Juniper is likely to be the big loser in the Cisco-Ericsson partnership announced Monday morning -- or at least that's what Wall Street seems to think: The router vendor's stock was trading down 8% at $29.16 by 2:15 p.m. ET.
Cisco Systems Inc. (Nasdaq: CSCO) and Ericsson AB (Nasdaq: ERIC) announced a deep and broad partnership combining Ericsson's strength in mobile networking and professional services with Cisco's power in packet-based technology and virtualization. (See Cisco + Ericsson: Friends With Benefits and Cisco & Ericsson Forge Killer Partnership.)
The tie-up leaves Juniper standing in the corner with a brave smile on its face, holding a sad bouquet of wilting flowers. Juniper has -- or had -- a significant channel partnership with Ericsson, which has been selling Juniper equipment to communications service providers. Asked about the Juniper relationship by Light Reading during a brief phone conversation, Ericsson CEO Hans Vestberg noted: "We have a resale agreement with Juniper and of course we will continue to meet the needs of existing customers. But Cisco is the relationship we are moving forward with..."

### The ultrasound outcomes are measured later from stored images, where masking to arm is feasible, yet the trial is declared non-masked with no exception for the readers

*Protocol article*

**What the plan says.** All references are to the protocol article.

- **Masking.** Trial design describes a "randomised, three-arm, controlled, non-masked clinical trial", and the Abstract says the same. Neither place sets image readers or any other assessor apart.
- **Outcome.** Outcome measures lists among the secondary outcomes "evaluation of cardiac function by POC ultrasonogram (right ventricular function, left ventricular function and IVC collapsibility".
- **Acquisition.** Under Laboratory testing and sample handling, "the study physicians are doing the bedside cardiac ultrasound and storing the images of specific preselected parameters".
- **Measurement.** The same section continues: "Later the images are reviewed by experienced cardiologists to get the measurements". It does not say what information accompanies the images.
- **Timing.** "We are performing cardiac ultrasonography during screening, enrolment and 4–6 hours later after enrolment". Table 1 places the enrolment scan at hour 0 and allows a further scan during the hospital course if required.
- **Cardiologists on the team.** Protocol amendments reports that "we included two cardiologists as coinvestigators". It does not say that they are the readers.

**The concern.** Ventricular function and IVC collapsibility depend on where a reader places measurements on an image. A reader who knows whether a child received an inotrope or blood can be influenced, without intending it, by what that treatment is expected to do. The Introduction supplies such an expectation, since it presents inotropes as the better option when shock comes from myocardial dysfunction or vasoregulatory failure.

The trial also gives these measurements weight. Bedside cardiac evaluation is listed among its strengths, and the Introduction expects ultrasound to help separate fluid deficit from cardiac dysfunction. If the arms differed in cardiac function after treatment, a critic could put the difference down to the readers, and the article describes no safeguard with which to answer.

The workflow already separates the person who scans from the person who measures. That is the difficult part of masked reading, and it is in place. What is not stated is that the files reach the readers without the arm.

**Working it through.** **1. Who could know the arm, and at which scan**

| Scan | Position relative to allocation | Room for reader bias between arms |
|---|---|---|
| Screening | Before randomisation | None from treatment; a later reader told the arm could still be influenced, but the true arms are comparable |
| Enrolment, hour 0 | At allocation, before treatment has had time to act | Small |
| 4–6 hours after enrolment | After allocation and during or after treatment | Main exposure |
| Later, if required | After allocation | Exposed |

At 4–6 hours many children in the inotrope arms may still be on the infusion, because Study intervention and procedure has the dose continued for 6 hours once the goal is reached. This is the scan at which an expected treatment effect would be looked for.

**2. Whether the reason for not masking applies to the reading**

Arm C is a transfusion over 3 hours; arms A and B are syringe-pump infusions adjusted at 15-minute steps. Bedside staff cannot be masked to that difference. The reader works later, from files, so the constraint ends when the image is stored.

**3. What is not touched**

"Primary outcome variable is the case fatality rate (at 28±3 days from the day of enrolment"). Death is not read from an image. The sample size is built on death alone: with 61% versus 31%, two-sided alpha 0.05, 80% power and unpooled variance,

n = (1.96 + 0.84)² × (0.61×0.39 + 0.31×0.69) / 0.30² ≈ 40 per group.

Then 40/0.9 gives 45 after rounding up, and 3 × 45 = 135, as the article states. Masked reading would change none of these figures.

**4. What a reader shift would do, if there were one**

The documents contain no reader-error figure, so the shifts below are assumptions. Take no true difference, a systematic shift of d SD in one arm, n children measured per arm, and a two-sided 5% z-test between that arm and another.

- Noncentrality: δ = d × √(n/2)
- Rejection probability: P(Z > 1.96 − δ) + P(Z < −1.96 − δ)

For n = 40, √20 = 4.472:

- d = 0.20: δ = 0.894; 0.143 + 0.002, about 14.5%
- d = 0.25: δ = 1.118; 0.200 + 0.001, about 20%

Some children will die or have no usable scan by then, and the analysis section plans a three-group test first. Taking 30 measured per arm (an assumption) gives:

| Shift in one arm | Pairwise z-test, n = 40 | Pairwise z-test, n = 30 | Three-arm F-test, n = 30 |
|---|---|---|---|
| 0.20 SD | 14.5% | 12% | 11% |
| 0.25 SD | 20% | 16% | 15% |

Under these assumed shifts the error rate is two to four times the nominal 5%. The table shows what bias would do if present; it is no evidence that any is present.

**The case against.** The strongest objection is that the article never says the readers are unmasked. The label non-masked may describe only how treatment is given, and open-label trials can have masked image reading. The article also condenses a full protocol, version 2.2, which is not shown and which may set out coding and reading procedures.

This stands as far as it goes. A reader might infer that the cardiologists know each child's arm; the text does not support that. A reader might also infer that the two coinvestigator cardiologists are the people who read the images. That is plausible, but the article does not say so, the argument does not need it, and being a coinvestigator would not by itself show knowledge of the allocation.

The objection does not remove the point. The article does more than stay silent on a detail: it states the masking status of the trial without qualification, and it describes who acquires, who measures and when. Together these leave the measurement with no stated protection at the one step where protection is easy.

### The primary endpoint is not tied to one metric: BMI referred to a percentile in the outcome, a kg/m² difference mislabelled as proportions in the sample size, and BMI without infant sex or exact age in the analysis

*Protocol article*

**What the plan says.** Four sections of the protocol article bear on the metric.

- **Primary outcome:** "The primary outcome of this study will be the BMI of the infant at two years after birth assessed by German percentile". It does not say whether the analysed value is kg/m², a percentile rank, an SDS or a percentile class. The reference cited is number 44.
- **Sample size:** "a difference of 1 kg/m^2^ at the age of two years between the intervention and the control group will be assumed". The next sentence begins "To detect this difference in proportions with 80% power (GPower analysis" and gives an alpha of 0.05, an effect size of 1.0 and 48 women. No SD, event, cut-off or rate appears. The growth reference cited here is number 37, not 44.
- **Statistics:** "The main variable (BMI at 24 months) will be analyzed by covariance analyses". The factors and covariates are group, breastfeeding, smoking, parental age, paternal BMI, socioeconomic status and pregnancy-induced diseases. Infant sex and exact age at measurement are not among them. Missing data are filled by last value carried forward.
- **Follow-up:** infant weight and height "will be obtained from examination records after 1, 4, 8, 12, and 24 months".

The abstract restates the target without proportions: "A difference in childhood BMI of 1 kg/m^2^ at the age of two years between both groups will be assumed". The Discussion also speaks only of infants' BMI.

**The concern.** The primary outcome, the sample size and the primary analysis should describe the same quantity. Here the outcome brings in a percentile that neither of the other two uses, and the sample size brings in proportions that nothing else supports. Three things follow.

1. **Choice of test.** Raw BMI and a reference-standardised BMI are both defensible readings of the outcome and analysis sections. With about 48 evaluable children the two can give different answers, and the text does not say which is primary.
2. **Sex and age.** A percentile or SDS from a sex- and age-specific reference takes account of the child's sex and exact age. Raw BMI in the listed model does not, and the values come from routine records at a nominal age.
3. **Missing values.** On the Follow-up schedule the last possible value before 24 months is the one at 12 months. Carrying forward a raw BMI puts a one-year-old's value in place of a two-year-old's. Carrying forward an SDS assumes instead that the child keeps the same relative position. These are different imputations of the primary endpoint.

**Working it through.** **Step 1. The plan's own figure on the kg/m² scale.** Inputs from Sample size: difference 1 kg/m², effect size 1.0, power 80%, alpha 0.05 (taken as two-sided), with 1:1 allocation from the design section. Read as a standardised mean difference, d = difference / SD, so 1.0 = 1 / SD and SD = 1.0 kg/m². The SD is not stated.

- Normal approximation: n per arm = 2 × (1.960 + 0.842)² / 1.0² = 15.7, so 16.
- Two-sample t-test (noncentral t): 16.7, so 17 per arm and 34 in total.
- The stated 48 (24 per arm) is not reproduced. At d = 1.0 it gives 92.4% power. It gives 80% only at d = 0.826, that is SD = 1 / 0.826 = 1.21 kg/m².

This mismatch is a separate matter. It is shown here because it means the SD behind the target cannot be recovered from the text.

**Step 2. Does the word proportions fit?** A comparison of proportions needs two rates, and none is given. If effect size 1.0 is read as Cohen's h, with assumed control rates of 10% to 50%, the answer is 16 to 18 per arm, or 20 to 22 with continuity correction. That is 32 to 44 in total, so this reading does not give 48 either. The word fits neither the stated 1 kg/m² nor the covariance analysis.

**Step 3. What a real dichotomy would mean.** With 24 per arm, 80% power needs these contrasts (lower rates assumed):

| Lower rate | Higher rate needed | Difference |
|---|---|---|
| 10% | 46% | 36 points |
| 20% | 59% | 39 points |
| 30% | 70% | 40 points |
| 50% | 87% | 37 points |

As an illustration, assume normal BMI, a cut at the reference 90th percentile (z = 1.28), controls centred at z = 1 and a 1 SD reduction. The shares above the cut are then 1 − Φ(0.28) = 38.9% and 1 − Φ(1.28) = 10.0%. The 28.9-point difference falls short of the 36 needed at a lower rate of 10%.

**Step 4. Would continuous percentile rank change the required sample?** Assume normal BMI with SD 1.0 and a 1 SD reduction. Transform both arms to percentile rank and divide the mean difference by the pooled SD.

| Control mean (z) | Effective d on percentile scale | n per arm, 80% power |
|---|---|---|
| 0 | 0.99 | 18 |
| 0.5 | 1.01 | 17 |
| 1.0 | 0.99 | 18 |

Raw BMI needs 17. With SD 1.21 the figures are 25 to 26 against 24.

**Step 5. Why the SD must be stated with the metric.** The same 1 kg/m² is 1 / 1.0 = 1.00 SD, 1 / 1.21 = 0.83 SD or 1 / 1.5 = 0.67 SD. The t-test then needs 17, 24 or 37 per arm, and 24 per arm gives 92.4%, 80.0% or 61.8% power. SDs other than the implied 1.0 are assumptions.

Juniper, then, is being left behind by Ericsson as it takes up with its new partner. "It would be ludicrous to think they'd continue selling Juniper equipment when they have this partnership with Cisco," noted Light Reading CEO Steve Saunders, who earlier in the day had joined in a Q&A session with Vestberg and Cisco CEO Chuck Robbins.
While there are almost certainly long faces around Juniper's Sunnyvale, Calif., headquarters Monday, damage from the end of the Ericsson relationship could prove to be short term: Juniper is a well-respected supplier of technology to communications service providers and, according to the results of a recent Heavy Reading survey of service provider executives, is the most trusted provider of next-generation networking solutions.
Table 1: How much do you trust the following vendors to deliver the solutions that your company needs for its next-generation networks and services?
|Source: Heavy Reading, Sept. 2015 survey, 135 respondents.|
Juniper has had a tough couple of years, including a 2013 to 2014 CEO revolving-door fiasco, but has recovered notably during 2015. (See Turmoil at Juniper as CEO Quits, Juniper's Revival Continues But Doubts Persist, Juniper CEO Spies White Box Opportunity and New Juniper CEO Can Be Thankful for $14.5M.)
Now the big question is: Will anyone see this as a prime opportunity to pick up Juniper at a discount price? (See M&A Speculation Swirls Around Juniper.)